East Markham Book Club
Thin Air
by Michelle Paver

The Himalayas, 1935. Kangchenjunga.

Third-highest peak on earth. Greatest killer of them all.

Five Englishmen set off from Darjeeling, determined to conquer the sacred summit. But courage can only take them so far - and the mountain is not their only foe.

As the wind dies, the dread grows. Mountain sickness. The horrors of extreme altitude. A past that will not stay buried.

And sometimes, the truth does not set you free.

Next Meeting 20th November 2016 at 7.30pm

Club Opinion
Here is a review of 'Thin Air' by Michelle Paver (made up from comments made at last night's meeting). 'Thin Air' was found to be slim pickings indeed by our book club members. A lack of characterisation, suspense and/or intrigue were some of the main criticisms levelled at this new offering by Paver.

We were especially disappointed by Paver's one dimensional main character whom no-one seemed able to relate to or sympathise with. It wasn't so much we didn't like him - more we just did not care about him; his past, future or current woes presented in the book. The relationships between characters - which could have proved an interesting diversion from the monotony of the rest of the story - were not explored and seemed cliche and mundane. The only character to get a favourable review was Cedric the dog. Cedric emerged the hero of the hour with our readers - and even led to the theory that Cedric was himself a ghost!

Its plot was straight out of the 'Big Ladybird Book Of How To Write Fiction' - and seemed more suited to children's literature. Some of the devices used within the novel to convey the supernatural theme became simply laughable and did not invoke in any of our readers the desired reaction. Unless the desired reaction was 'I am so bored of this bloody backpack!'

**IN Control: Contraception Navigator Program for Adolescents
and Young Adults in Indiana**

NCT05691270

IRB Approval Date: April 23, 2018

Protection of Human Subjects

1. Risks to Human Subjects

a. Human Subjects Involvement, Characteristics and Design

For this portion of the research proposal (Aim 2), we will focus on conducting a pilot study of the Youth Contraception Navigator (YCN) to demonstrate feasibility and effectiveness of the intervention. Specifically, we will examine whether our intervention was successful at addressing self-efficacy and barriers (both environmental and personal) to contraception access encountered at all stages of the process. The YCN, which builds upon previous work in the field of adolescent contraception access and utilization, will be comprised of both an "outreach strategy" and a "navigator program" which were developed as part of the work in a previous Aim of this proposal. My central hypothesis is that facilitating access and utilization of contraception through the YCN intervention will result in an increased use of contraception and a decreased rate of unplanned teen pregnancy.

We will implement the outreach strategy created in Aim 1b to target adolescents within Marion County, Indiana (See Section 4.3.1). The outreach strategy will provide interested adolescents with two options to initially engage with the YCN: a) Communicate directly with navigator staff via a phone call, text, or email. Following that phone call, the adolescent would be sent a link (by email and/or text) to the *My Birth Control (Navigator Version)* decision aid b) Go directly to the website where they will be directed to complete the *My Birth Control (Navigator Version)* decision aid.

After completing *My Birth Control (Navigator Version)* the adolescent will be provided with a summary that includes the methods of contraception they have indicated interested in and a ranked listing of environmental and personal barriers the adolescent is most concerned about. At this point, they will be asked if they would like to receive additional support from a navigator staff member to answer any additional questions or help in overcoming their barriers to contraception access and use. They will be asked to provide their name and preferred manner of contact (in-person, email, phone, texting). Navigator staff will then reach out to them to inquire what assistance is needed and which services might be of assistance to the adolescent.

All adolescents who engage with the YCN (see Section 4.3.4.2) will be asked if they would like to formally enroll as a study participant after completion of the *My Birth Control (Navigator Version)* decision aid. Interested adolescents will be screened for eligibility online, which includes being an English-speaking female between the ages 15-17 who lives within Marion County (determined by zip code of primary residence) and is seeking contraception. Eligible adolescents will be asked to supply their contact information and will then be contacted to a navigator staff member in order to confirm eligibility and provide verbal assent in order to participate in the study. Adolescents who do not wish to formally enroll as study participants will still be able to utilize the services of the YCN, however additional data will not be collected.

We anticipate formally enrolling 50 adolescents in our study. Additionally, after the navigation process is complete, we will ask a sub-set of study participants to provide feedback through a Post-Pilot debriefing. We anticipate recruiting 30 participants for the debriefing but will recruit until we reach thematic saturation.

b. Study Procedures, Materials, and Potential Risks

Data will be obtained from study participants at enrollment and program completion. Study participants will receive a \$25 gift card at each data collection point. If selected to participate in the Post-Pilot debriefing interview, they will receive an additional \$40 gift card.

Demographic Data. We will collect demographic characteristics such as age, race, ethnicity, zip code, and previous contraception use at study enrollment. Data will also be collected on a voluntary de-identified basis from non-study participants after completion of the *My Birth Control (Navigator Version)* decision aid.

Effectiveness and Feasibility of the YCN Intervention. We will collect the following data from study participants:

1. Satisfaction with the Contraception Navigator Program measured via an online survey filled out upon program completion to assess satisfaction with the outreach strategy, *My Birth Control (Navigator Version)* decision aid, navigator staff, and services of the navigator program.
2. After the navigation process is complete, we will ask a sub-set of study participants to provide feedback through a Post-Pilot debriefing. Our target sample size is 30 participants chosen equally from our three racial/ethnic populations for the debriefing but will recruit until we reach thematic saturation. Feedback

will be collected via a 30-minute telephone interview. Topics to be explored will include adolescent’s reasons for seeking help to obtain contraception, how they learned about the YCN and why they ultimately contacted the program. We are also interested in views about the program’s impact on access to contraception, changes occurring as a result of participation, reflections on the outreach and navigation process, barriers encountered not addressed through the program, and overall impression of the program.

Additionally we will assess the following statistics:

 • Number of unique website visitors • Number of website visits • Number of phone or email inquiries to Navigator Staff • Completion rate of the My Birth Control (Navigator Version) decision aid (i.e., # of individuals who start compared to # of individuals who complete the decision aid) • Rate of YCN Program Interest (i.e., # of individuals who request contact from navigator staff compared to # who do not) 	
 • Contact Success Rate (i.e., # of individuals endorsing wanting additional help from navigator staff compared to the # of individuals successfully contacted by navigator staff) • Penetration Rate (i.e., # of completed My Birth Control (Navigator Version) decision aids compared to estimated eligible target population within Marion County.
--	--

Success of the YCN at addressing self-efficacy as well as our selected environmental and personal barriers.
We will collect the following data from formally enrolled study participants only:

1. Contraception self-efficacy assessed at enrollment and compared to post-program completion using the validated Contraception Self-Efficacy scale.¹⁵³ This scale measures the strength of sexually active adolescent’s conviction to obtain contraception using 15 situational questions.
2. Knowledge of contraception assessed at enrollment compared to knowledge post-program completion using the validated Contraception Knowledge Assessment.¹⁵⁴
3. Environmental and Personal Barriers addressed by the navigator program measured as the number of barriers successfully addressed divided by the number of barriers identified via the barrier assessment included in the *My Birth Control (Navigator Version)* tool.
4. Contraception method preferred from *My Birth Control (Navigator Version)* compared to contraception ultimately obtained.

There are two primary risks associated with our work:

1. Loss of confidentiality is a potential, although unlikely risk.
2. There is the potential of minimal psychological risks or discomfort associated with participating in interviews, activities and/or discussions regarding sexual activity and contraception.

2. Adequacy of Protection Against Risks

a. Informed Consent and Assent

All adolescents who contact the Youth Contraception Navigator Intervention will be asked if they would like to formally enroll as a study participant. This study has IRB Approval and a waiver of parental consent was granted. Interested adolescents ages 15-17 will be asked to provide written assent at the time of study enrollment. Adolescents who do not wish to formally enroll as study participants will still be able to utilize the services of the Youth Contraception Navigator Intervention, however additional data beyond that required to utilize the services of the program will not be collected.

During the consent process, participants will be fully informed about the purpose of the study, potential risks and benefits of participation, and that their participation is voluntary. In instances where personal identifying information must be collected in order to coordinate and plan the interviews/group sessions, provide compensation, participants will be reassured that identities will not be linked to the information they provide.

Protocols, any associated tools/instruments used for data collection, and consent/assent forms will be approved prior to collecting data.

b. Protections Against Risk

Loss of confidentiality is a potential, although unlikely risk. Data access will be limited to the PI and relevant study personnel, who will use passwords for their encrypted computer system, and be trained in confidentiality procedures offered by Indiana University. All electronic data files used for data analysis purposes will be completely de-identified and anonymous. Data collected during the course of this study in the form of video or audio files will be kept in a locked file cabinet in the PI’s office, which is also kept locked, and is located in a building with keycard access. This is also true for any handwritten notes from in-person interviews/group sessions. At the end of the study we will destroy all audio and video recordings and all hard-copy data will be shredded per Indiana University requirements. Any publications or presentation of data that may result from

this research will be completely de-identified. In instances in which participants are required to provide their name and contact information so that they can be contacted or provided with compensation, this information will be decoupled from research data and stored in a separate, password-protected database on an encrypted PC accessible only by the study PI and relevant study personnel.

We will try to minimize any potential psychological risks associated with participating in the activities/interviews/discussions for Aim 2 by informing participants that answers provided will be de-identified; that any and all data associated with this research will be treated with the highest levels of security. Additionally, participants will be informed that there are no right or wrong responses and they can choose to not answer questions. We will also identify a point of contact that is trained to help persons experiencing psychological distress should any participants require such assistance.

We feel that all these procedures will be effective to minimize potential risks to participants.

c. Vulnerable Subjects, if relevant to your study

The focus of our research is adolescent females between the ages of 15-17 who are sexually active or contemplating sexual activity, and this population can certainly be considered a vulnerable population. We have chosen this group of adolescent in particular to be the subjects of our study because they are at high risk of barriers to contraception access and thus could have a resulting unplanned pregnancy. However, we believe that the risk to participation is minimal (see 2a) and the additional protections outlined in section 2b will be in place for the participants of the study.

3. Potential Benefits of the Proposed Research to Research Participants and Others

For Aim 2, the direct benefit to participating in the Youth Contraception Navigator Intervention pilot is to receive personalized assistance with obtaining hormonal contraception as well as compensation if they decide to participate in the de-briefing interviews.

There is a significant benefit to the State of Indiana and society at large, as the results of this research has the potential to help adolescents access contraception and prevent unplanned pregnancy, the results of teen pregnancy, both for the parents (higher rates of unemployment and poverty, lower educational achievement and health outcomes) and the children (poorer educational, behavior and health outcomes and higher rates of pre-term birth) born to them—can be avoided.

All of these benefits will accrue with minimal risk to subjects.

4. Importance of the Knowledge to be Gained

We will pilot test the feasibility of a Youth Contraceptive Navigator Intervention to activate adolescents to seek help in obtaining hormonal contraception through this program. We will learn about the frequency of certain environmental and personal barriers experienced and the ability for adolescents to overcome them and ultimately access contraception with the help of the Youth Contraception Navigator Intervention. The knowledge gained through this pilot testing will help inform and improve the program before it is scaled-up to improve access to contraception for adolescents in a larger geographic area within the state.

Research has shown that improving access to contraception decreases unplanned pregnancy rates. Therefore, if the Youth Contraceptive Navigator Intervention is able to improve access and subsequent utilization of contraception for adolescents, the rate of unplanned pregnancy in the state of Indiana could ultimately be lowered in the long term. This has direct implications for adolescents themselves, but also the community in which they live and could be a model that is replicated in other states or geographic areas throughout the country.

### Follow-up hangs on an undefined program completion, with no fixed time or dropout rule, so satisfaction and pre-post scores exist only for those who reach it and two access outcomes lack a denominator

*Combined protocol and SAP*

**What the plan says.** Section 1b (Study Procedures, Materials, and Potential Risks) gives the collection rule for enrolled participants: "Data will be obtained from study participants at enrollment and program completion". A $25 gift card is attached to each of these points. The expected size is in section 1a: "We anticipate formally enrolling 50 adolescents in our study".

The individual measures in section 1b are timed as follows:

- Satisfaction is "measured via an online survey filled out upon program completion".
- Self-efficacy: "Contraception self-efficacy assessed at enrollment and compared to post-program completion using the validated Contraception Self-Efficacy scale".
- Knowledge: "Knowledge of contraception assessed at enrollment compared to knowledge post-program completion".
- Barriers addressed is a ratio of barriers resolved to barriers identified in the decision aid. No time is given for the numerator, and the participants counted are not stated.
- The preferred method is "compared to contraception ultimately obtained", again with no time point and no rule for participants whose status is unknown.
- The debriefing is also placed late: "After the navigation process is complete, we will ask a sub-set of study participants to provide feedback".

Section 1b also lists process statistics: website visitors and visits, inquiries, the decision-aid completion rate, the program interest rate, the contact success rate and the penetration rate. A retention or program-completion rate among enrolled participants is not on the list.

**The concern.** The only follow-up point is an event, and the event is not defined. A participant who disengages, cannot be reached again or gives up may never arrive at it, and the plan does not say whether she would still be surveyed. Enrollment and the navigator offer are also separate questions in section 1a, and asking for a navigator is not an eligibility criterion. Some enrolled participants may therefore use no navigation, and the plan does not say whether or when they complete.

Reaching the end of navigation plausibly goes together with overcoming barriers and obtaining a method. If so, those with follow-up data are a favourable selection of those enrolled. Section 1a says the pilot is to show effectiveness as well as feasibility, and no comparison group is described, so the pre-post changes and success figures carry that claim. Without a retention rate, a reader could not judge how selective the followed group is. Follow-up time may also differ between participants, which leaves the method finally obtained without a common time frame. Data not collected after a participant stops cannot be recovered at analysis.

Paver used language and presented attitudes in 'Thin Air' which were 'of their day' and were supposed to reflect the time in which the book was set. But these proved to be a tun off to our readers who found their lack of subtlety and nuance irritating. Certain phrasing was repeated numerous times throughout the brief book, which felt lazy.

In brief then, we did not love 'Thin Air'. However, we did love talking about it in a friendly, warm and open atmosphere where everyone was free to contribute and have a bit of a giggle.

Review by: Helen Waters-Marsh - November 2016.

P.S All grammar/ spelling mistakes are my own - please take a deep breathe, count to 10 and ignore them.

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